What it all boils down to is that I’d like to get more creative by shooting differently than I do now.
If only I had been a few seconds quicker as the swans swam under the bridge I was standing on.
I could continue to shoot and post images like this…
…but I’d rather shoot images like this if I could get into a better position so that I wasn’t shooting through a small opening in the brush between myself and the grackle.
I’d like to have the time to document changes as well, even if these aren’t nature photos.
You can see the progress that’s been made in tearing down this old coal-fired power plant in the past year.
But never fear, when I get good images of a bird, even a species that’s common and that I’ve posted many photos of, when I catch one singing its spring song…
…I’ll still post a photo…
…because hearing the birds sing brings me a great deal of joy.
And, when I get better images of a species…
…I’ll post them as well.
Two last thoughts before I end this.
My work schedule will be changing in the next month, I have no idea what my schedule will be yet. I won’t know my hours or day(s) off until it’s my turn to bid on the runs left after the higher seniority drivers have bid on the runs the company that I work for has.
My other thought is that I’d like to add a fish eye lens to my kit someday. The earlier photos of the white pine at night weren’t quite what I wanted because my 16-35 mm lens isn’t wide enough to get the effect that I was going for in the way that the branches spread out from the trunk of the tree. I think that the addition of a true fish eye lens will work well for nature photography for close-ups of flowers and other similar subjects.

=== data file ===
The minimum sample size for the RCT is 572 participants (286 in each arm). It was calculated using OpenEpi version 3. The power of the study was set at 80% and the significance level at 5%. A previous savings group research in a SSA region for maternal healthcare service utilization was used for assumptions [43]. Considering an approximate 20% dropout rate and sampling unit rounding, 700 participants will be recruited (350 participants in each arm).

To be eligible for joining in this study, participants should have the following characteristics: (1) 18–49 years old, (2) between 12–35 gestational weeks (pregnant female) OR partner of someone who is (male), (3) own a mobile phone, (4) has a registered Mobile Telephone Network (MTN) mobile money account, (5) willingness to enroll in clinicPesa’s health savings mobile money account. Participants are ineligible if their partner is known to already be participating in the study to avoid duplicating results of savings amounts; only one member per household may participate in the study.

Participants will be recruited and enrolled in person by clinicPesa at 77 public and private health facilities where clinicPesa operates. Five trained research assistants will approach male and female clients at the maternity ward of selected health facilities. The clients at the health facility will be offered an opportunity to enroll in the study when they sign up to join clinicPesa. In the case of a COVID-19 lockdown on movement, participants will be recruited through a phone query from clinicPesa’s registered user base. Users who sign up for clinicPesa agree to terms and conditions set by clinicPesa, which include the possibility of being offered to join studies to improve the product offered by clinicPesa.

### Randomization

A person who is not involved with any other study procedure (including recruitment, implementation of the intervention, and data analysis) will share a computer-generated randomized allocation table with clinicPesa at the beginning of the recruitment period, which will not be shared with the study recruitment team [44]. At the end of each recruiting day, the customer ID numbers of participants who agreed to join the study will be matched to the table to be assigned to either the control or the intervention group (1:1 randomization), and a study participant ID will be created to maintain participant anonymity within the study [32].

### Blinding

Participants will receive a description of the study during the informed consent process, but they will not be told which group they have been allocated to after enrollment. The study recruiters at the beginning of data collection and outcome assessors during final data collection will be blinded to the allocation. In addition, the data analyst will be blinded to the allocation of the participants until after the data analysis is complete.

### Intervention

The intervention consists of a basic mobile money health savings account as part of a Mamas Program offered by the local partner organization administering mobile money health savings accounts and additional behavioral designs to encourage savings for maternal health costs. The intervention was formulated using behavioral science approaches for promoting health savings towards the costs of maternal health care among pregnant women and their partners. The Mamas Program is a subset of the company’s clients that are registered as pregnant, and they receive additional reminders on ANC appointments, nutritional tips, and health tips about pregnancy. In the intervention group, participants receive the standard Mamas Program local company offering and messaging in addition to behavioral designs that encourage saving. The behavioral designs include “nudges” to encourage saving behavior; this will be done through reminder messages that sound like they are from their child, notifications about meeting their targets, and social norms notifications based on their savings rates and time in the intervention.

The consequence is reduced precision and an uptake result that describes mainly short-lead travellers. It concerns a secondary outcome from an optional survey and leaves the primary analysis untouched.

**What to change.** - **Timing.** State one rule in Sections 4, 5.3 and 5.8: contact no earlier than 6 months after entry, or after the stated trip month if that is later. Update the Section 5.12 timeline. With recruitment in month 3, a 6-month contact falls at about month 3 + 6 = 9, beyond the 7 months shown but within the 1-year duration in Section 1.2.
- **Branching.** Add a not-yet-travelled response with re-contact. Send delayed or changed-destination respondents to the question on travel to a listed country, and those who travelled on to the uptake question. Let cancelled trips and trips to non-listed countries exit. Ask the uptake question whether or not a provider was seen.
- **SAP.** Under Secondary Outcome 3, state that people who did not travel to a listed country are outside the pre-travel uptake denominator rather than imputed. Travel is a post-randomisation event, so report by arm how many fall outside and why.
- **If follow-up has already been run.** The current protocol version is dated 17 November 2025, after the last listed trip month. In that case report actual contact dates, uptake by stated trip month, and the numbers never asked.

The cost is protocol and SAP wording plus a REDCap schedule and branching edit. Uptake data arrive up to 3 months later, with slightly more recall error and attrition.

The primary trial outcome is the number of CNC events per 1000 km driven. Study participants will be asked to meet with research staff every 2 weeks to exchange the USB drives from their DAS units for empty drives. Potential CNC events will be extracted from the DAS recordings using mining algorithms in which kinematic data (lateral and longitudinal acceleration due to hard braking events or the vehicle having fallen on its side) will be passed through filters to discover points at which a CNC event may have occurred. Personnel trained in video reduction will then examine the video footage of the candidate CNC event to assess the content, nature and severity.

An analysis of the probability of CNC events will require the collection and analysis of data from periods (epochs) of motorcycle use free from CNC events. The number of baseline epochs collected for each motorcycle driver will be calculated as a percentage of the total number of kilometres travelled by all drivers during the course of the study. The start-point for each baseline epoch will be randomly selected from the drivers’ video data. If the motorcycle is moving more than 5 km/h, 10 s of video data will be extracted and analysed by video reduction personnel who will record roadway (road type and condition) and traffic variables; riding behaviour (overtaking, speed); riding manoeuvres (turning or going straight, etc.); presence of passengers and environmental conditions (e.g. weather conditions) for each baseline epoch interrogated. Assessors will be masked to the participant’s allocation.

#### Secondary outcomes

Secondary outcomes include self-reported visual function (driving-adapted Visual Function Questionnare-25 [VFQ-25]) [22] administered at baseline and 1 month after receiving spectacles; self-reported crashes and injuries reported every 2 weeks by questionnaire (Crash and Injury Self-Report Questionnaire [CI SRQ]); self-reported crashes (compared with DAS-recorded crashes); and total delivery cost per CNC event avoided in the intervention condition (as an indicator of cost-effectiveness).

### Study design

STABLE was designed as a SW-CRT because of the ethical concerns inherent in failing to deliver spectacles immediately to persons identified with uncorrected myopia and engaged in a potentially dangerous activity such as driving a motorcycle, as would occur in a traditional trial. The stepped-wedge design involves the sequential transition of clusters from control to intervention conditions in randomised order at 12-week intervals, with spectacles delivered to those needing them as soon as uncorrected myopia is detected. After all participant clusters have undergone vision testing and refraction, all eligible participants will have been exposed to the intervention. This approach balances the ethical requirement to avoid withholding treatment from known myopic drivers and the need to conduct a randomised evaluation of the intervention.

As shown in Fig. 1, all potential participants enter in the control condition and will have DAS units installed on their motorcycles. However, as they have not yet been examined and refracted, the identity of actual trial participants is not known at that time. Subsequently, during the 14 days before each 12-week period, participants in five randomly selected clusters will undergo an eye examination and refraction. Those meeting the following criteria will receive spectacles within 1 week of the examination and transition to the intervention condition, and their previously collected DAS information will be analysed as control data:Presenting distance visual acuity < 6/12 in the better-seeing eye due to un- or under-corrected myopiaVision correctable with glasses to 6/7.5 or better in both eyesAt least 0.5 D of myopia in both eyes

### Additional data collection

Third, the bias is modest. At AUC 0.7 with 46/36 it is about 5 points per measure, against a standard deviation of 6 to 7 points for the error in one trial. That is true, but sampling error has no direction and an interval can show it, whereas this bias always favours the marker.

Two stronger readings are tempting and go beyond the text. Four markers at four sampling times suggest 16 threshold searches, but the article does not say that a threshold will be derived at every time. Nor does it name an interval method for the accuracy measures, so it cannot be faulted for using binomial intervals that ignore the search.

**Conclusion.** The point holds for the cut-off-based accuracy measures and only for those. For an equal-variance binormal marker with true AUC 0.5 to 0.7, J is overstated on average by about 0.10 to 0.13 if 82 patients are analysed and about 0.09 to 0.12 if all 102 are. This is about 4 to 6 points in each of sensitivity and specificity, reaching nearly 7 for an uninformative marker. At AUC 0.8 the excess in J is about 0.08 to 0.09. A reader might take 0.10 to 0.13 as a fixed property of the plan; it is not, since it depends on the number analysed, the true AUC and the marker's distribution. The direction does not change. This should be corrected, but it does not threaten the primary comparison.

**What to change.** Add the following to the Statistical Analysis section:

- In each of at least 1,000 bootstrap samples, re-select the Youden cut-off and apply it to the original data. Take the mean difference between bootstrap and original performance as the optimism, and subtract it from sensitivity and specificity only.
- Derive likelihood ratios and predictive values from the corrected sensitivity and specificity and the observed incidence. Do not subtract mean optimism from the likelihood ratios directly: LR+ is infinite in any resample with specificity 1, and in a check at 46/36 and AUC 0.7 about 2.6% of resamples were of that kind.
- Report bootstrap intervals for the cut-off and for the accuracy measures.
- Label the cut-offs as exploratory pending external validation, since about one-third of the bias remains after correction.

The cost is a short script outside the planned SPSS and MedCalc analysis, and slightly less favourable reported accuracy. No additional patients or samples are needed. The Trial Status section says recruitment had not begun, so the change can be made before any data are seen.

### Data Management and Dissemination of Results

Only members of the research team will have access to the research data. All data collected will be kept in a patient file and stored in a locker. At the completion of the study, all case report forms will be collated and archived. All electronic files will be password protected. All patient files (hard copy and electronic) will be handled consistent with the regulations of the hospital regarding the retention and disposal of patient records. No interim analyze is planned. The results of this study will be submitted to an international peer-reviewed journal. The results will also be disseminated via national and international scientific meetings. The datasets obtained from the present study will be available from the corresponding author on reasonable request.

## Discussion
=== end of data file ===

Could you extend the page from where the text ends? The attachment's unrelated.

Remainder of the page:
The lens I have in mind will focus down to 6 inches from the sensor plane. meaning that the front element of the lens can almost touch the subject and still get it in focus. A fish eye lens does distort reality, but it would also allow me to get more creative in my shots of flowers, fungi, and lichens, due to the extreme depth of field that comes with such a lens. I tested the lens that I have in mind out in the local camera store, and I can control how much it distorts reality by using Lightroom to control the distortion. Who knows, ultra-wide nature images may end up being the niche that I’m looking for.
That’s it for this one, thanks for stopping by!